Since her first collection was published 10 years ago, Kalamazoo poet Gail Martin has been working as a licensed psychotherapist. That professional experience informs the work in her new book, Begin Empty-Handed.
The new collection, to be released Sept. 15, won the Perugia Press Poetry Prize, competing against more than 500 entries by other women poets. While many of the poems in the book explore personal and family concerns, some deal directly with the stories of grief and loss that Martin hears on the job. In “The Therapist Watches Birds,” for example, the narrator writes of her casual interest in birds compared to the weight of responsibility she feels for her clients. The poem includes these lines:
Today the nuthatches are in freefall,
everything pitched to survival. And while
this is also true for some people, mostly now,
I do not see them in my office. And mostly
that is a relief.
What I do is dream about them.
The man who cut his hard cherry trees to pay
his hospital bills—a man whose father, drunk,
had lined them up in pajamas for Russian roulette,
whose mother hung him up on a hook in the barn for two days to calm down…
“It’s amazing what people walk around with and how resilient they are,” says Martin. “I want to bear witness to that and be present to that, but sometimes I just want to flee.”
In Martin’s poem “First Session,” the narrator confesses to wandering off into her own thoughts as a new client talks of her daughter’s death. Martin says a friend remarked to her about that poem, “I appreciate how you’re not afraid to let yourself look bad.” But Martin says she thought, “Really? I think I just look human.”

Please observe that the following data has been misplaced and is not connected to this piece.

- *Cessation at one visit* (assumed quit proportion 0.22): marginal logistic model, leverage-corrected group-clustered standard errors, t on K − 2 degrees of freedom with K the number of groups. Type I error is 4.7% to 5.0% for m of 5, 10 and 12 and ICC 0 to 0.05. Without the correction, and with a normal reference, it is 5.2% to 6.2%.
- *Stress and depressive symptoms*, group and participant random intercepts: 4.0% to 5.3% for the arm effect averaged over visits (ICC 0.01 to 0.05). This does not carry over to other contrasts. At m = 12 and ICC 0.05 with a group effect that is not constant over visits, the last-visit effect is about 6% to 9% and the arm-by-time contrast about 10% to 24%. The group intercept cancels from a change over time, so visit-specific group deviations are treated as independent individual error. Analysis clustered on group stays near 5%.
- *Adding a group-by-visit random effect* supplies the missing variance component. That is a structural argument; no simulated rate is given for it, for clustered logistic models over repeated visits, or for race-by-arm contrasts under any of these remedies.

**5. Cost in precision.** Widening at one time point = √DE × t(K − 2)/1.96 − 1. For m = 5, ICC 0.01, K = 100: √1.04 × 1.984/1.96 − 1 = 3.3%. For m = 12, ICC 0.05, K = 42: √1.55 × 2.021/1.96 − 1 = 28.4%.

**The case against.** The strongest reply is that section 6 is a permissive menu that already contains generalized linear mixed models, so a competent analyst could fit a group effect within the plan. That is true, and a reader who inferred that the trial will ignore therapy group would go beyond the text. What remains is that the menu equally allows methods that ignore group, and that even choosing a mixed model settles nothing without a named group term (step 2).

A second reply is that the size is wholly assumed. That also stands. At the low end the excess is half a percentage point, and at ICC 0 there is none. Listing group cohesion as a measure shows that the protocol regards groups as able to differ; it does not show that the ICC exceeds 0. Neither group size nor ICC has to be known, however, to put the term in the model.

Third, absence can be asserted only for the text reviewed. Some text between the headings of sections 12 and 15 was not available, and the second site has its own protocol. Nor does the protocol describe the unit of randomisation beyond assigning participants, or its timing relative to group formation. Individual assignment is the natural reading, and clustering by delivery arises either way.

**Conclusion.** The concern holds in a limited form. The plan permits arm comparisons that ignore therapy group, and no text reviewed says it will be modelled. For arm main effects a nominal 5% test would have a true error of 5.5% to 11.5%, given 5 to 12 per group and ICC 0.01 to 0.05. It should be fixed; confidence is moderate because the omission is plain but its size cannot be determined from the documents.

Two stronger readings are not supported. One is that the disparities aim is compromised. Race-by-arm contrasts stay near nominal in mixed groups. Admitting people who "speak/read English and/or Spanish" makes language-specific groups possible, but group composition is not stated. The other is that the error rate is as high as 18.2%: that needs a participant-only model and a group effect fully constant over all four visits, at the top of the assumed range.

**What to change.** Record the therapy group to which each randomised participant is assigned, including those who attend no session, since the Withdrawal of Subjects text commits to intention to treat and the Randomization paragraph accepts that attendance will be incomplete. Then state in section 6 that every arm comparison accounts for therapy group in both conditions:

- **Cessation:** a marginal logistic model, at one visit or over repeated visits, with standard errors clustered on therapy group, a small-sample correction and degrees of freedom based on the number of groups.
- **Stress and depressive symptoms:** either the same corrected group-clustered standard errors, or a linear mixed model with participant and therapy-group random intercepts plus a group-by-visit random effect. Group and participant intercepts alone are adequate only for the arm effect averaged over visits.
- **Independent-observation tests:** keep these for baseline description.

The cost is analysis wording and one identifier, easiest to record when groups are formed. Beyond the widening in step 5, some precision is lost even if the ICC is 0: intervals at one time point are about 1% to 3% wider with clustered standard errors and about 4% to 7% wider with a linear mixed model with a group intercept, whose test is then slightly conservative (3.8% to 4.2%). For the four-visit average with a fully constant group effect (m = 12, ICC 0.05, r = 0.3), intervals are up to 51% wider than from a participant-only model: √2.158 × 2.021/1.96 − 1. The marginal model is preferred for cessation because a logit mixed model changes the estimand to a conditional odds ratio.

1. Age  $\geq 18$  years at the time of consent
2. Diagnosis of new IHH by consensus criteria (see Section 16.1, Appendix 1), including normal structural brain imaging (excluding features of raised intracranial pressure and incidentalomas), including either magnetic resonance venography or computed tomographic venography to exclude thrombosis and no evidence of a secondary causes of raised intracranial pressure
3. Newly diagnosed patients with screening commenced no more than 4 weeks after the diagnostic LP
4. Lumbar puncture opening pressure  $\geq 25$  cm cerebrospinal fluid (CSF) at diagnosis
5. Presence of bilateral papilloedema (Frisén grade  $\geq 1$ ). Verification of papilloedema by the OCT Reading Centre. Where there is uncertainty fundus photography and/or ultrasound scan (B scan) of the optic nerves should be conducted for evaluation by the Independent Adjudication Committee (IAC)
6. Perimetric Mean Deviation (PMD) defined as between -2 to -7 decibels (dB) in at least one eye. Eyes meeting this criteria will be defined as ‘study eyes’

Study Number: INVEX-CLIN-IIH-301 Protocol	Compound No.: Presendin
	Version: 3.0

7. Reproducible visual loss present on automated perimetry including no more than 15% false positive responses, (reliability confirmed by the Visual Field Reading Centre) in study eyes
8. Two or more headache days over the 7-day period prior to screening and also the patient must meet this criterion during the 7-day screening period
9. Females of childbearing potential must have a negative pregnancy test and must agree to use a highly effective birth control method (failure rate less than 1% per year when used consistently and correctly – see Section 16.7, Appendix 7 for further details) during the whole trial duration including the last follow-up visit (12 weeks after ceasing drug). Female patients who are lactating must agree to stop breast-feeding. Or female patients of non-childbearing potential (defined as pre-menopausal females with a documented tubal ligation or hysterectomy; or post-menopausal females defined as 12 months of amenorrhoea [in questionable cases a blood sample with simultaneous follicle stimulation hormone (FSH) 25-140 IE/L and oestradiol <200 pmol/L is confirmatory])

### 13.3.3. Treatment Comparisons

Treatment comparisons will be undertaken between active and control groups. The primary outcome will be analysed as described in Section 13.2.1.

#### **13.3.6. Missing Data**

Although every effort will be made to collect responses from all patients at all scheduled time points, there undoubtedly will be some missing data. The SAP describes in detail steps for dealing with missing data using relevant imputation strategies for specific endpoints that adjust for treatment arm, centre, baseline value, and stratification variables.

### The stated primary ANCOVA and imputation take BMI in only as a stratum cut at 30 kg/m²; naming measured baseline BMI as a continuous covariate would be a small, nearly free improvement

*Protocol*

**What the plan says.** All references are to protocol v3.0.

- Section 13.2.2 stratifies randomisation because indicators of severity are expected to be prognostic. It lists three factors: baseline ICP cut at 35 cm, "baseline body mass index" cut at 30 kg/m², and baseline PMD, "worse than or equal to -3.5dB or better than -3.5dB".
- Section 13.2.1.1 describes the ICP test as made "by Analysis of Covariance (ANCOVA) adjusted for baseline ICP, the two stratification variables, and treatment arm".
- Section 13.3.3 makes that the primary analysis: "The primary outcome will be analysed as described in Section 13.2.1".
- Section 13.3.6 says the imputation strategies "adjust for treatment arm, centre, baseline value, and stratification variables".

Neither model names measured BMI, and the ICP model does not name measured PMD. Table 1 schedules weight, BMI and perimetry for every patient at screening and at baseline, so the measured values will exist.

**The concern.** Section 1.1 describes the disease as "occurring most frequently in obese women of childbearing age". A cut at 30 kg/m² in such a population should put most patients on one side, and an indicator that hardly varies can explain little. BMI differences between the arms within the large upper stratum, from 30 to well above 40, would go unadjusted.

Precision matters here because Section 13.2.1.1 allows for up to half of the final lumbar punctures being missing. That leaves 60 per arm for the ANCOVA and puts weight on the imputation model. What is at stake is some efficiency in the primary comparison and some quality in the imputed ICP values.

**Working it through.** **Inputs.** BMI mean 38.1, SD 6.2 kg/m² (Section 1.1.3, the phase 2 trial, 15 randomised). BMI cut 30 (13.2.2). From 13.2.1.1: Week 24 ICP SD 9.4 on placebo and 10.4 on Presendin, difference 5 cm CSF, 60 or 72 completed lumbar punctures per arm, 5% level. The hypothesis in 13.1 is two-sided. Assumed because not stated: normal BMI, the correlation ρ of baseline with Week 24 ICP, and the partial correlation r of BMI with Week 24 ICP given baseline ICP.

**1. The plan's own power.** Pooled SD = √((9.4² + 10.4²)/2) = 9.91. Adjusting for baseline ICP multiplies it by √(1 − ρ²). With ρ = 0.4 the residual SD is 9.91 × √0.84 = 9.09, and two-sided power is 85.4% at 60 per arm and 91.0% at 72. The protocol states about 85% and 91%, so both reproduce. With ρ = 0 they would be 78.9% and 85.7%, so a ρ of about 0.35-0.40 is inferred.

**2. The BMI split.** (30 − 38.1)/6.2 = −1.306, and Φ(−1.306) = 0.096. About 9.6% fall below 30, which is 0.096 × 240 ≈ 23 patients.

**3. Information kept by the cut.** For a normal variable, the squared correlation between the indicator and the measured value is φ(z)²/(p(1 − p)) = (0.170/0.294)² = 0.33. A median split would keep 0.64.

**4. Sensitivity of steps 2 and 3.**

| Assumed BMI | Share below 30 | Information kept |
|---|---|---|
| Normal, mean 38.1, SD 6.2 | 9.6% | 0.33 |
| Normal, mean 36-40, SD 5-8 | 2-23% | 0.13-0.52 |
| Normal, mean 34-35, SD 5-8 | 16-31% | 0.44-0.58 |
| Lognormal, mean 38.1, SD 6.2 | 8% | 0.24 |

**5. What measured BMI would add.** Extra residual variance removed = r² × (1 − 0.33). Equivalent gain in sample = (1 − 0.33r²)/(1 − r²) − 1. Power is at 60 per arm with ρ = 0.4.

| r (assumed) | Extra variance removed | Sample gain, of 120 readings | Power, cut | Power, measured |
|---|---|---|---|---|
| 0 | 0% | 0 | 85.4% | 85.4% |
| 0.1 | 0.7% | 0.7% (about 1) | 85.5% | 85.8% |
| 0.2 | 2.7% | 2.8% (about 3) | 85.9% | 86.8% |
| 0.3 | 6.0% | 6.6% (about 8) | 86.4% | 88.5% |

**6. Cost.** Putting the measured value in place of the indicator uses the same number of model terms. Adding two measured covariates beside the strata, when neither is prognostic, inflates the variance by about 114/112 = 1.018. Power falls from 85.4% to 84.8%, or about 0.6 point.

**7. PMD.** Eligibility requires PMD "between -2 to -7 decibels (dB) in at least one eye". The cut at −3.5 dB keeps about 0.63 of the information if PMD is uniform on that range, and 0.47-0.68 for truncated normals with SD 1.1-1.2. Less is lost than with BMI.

“I think it is so relieving for people to know that we all struggle,” she says. “When we’re honest, that really helps other people.”
Martin became a therapist at age 51, after raising three daughters with her husband, George. She’s a Kalamazoo College graduate who returned to school in her late 40s, earning a Master of Social Work degree from Western Michigan University in 2003.
As a therapist, she notices how we all create our own narratives about our experience, our own myths. “Part of the job of a therapist,” she says, “is to gently push on that and ask, ‘Well, is that really true? How might your life look different if you created a different narrative?”
Similarly, in her poetry, Martin aims to acknowledge and explore life’s complexity — its beauty and sorrow, its joys and losses. Martin’s first book of poetry, The Hourglass Heart, dealt primarily with a daughter’s struggles with depression. Her new book ranges more widely in its subject matter, but it is clearly the work of a woman who knows how to hold happiness and gratitude in one hand, pain and disappointment in the other.
“I’m not interested in writing poems that are not connected to the heart,” says Martin, now 61. “I like the voice to be complicated, with a little bitchiness, a little edginess, some heartbreak.
“I hope this collection is an exploration of both the great abundance we have just walking through our ordinary days and the awareness we have as human beings that we’re all going to lose it, that it’s all going to be taken away, that it’s all transient.”